There are more also, but I think that’s more than enough to demonstrate the overlap. So, is a replacement to CfE on the horizon? The CfSPP report rightly points out with its first recommendation that there’s no real need. All of these ambitions are set out in the Curriculum for Excellence documents and there is therefore just a need to realise these ambitions still. I suppose that ideally it shouldn’t really matter what we call these policy initiatives as long as we achieve the outcomes we hope and aim to achieve, but I suspect the name might well matter. A.V. Kelly (no relation) rightly points out that the success and failure of changes to educational policy lies in the hands of teachers. Whilst many might baulk at the idea of further change, it could be argued that if there is a widespread perception in 2016 that it’s job done because the cohort has progressed all the way through the new NQs then any further substantial change might be difficult to achieve, perhaps creating the need to indicate the necessity of further change through a “new” policy. Either way, for these much more ambitious outstanding aims of Curriculum for Excellence, it will require a much more sophisticated approach to implementation, support and leadership than has been managed thus far. I think the approaches described in the GGiS report demonstrate the sorts of professional development opportunities which will be needed, as well as the CfSPP’s recommendations on leadership and research, such as:

32 Steps should be taken to strengthen educational research in Scotland.

One thing I am very pleased about is that both of these reports encourage us to continue on the journey we’re already on. If we don’t continue to persevere with this direction of travel as a profession and a society I fear that one day in the future these sorts of reports will begin to look a lot different and begin demanding that we start taking backward steps instead…we only need to look South to see just how possible this is.

Unleashing the Complexity

Assessment in the new Scottish Curriculum is still a hot topic for all involved. Obviously there’s the looming (or present for some schools) implementation of the new National Qualifications, but there’s still a lot of head scratching going on around assessment in 3-15.

Whilst there are obviously many issues around the new approach, there are a particular group which interest me. These are around the complexities which arise from the new model of assessment in 3-15. I’ll broadly categorise these as…

We’re not as sure about where pupils are at. Without the National Assessments how can we be sure which level a pupil is working at? This for me is the wrong way of looking at it. Could it be that we were never sure? Perhaps the National Assessments provided a false sense of confidence as they papered over the complexities that were always there? People are complicated learners. We will never know precisely where one learner is on their journey and any categories will always be imperfect. This will be especially the case when the categorisation is achieved through a limited piece of assessment. Isn’t it the case that the 5-14 levels were originally supposed to be assigned by the teacher based on a wide range of evidence with the National Assessments used more as a secondary benchmarking tool? That sounds much better than the way it appeared to have ended up in many cases. If we are ever confident that we have a system that can simply and easily categorise something as complex and lacking in understanding as learning into a number of boxes, then we have gone seriously wrong. Learning, and learners, are complex. Assessment and judgements of progress should therefore be complex also, we should worry if they are not. We need to try and relax a little and revel in the complexity.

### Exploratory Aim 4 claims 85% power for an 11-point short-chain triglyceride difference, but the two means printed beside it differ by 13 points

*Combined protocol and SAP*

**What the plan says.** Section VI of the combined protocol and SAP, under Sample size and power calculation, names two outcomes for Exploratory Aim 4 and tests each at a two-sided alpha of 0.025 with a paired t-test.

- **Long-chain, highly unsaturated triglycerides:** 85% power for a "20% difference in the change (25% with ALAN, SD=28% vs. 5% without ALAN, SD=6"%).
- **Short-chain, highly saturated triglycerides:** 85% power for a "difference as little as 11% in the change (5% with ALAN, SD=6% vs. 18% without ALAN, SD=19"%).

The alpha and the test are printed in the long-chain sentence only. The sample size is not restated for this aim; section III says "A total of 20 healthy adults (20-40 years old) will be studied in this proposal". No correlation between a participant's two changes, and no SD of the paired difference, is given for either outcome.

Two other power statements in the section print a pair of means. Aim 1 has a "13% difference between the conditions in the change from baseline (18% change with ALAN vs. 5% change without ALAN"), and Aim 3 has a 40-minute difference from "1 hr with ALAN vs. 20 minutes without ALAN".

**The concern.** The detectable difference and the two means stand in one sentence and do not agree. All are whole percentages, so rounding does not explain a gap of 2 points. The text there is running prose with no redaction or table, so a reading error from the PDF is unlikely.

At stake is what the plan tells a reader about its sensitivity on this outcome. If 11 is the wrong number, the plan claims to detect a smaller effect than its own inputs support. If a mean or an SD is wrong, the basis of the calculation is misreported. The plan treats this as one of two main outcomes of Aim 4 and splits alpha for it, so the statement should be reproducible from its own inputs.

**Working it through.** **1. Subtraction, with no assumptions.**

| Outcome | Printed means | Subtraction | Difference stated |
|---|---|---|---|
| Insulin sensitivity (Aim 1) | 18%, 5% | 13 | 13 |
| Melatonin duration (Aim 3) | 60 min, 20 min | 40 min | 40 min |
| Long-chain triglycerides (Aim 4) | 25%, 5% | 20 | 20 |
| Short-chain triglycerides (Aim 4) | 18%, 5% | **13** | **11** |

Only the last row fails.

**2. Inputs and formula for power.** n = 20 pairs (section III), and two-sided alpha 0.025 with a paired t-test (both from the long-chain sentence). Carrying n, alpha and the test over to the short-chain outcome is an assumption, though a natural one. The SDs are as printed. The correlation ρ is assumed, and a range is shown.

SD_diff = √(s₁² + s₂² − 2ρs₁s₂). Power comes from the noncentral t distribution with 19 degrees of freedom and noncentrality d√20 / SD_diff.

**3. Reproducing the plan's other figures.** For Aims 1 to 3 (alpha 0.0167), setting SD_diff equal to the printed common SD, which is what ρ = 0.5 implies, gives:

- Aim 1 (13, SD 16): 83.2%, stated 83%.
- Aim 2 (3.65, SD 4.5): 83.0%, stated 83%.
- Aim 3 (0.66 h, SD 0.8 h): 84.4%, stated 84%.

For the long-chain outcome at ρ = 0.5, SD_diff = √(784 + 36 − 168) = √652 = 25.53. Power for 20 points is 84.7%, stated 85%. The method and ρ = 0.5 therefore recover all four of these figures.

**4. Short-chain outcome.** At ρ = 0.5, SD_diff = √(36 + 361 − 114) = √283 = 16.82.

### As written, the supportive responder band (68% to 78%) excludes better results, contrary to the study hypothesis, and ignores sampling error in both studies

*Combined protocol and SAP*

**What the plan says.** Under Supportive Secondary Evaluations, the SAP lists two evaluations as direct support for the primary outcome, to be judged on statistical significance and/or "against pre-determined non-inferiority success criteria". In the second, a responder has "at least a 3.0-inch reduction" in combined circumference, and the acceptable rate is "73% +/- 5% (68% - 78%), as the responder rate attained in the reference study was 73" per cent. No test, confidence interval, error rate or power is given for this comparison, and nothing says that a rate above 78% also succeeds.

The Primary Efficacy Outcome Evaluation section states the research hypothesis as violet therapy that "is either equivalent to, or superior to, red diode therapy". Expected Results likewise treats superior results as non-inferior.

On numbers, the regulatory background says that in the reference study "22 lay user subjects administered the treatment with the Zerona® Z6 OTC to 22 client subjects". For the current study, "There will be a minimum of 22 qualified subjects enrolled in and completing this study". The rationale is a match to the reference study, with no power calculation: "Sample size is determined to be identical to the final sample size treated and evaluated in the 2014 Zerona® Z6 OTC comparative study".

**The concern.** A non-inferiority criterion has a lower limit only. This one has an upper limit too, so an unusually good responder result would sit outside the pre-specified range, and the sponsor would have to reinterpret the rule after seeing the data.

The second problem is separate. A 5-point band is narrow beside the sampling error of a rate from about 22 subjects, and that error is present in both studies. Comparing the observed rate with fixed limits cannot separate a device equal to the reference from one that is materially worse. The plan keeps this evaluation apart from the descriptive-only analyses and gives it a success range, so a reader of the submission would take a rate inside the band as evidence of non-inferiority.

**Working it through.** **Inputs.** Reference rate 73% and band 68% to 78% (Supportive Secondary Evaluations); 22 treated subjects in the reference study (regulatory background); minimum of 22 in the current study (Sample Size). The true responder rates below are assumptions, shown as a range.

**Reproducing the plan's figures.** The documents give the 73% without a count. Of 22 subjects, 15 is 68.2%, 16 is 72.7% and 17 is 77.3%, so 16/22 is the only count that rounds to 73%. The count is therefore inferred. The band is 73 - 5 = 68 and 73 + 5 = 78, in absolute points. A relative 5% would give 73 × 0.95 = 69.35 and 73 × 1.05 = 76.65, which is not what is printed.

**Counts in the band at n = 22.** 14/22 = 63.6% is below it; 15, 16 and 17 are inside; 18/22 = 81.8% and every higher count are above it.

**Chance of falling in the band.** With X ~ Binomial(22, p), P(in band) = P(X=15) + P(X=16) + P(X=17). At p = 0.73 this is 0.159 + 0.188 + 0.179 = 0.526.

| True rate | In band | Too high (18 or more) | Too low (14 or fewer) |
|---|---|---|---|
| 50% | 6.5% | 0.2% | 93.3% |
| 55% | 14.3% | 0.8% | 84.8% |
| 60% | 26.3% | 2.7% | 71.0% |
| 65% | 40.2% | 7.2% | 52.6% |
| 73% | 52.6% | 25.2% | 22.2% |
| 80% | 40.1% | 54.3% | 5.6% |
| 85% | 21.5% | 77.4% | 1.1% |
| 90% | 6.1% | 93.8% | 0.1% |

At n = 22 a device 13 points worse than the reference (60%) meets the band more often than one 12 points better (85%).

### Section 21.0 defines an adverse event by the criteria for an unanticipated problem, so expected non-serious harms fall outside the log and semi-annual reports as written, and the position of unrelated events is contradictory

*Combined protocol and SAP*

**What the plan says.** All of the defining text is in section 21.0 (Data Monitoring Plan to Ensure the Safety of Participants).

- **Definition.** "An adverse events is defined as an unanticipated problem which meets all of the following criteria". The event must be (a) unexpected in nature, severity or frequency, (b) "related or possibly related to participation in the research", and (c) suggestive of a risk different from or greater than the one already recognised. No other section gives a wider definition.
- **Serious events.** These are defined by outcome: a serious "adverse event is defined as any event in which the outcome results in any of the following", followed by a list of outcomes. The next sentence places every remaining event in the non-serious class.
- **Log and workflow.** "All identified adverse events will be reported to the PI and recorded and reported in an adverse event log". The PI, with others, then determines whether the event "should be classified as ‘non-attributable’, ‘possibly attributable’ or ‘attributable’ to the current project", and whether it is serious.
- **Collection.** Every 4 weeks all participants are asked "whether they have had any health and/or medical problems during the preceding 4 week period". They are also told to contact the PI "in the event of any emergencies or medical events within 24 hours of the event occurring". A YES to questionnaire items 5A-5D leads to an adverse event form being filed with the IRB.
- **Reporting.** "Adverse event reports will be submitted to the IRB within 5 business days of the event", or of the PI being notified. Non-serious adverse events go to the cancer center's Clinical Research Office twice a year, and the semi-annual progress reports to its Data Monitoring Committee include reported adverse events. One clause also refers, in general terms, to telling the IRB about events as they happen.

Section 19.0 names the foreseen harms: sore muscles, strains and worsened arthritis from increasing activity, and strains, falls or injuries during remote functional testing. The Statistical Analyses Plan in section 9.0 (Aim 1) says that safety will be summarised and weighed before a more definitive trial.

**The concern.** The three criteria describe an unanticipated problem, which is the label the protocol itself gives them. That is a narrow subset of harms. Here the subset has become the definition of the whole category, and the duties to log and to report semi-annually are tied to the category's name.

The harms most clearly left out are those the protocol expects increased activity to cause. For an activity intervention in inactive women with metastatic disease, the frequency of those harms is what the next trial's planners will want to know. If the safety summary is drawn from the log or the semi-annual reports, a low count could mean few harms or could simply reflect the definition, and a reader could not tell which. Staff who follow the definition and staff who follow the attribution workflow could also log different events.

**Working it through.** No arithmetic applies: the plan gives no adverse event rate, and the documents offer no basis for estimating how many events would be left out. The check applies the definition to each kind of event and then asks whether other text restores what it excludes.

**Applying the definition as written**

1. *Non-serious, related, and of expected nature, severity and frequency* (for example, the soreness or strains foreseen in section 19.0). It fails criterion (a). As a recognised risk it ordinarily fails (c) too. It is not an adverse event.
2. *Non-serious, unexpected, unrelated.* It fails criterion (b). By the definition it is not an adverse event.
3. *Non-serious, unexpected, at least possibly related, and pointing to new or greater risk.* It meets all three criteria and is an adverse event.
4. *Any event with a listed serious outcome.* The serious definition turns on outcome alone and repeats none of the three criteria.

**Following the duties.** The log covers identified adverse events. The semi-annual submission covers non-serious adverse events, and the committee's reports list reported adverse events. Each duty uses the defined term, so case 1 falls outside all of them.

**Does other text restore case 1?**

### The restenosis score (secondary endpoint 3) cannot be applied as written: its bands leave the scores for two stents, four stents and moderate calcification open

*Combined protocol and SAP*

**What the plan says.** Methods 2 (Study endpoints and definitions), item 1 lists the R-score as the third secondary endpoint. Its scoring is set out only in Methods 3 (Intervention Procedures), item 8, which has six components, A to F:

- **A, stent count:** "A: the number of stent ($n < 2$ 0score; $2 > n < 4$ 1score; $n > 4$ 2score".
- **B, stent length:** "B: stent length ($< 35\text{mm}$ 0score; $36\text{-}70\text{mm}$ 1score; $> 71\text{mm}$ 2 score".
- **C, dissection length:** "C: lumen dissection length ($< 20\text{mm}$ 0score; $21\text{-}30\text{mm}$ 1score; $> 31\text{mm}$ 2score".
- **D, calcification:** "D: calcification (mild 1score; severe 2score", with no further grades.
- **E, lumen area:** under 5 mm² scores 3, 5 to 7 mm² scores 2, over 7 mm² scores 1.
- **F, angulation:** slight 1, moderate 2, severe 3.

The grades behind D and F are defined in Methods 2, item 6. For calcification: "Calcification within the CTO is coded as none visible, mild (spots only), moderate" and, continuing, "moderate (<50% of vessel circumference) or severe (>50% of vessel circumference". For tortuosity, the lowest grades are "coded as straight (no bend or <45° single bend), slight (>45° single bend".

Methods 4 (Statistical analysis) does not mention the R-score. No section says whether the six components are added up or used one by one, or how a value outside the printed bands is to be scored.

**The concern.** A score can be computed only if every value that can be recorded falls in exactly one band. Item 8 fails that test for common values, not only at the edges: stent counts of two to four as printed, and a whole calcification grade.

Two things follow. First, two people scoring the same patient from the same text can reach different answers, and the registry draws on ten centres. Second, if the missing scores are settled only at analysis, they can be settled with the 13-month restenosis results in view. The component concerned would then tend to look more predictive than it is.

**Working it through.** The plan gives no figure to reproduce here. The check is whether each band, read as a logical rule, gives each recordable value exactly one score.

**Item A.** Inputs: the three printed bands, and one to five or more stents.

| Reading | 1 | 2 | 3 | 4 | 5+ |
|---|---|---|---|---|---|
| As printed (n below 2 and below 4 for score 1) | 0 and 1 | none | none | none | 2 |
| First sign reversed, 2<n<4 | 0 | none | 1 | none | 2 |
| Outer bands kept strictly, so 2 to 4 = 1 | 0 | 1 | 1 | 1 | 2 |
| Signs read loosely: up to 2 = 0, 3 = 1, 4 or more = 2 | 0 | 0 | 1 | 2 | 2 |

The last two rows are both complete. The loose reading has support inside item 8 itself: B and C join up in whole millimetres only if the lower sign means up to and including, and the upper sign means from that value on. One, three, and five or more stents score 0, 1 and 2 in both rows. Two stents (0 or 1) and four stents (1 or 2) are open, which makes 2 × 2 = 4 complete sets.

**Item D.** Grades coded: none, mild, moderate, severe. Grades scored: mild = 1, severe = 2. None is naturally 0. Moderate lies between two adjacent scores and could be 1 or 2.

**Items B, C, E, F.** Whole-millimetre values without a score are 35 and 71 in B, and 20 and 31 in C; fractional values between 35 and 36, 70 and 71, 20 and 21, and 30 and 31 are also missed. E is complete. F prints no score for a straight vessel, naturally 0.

What do we do with pupils who haven’t achieved a level? Let’s ask this another way…what we do with pupils who haven’t progressed as much as others? This isn’t a new problem. Surely the issue of pupils progressing in different ways and at different rates didn’t arrive with Curriculum of Excellence? I’m not claiming that the issue of differentiating in a classroom is easy, I’m just trying to suggest it’s not new. It has, perhaps, been brought more to the fore as a result of what I’ve already discussed above. If complexities of progress have been brought out due to a more holistic approach to assessment, perhaps this is more likely to lead to the identification of a differential of progression in a class. Again, although this isn’t easy to deal with…surely this can only be a good thing from the pupils’ perspective?

How can we report to parents without “robust” evidence? For me, this question reflects a fundamental misunderstanding of the purpose of reports to parents. We are not the SQA. Our job is not to “assign” grades or levels which need be backed up with tons of rigorous evidence. The purpose of a report to parents should be to communicate progress in such a way to allow parents to support their children to make whatever next steps are required to improve. As such, I think it’s more important that the comment in the report reflects the complexities of the young person’s learning, than providing some sort of “reliable” level. In which case we need a holistic approach to assessment which allows us to validly access all the different forms of progression and not over rely on one particular form of summative assessment in our quest for reliability.

These thoughts reflect my own developing understanding of assessment in Curriculum for Excellence as a teacher and CfE Development Officer and I’m sharing them here in the hope that they help other teachers…however, I also appreciate that until those that hold us to account take a similar approach to assessment and progression we’ll always be a bit up against it. But, that’s not a reason to give up. We need to keep embracing the complexity and pushing others to do so too. Otherwise, we risk selling our learners short.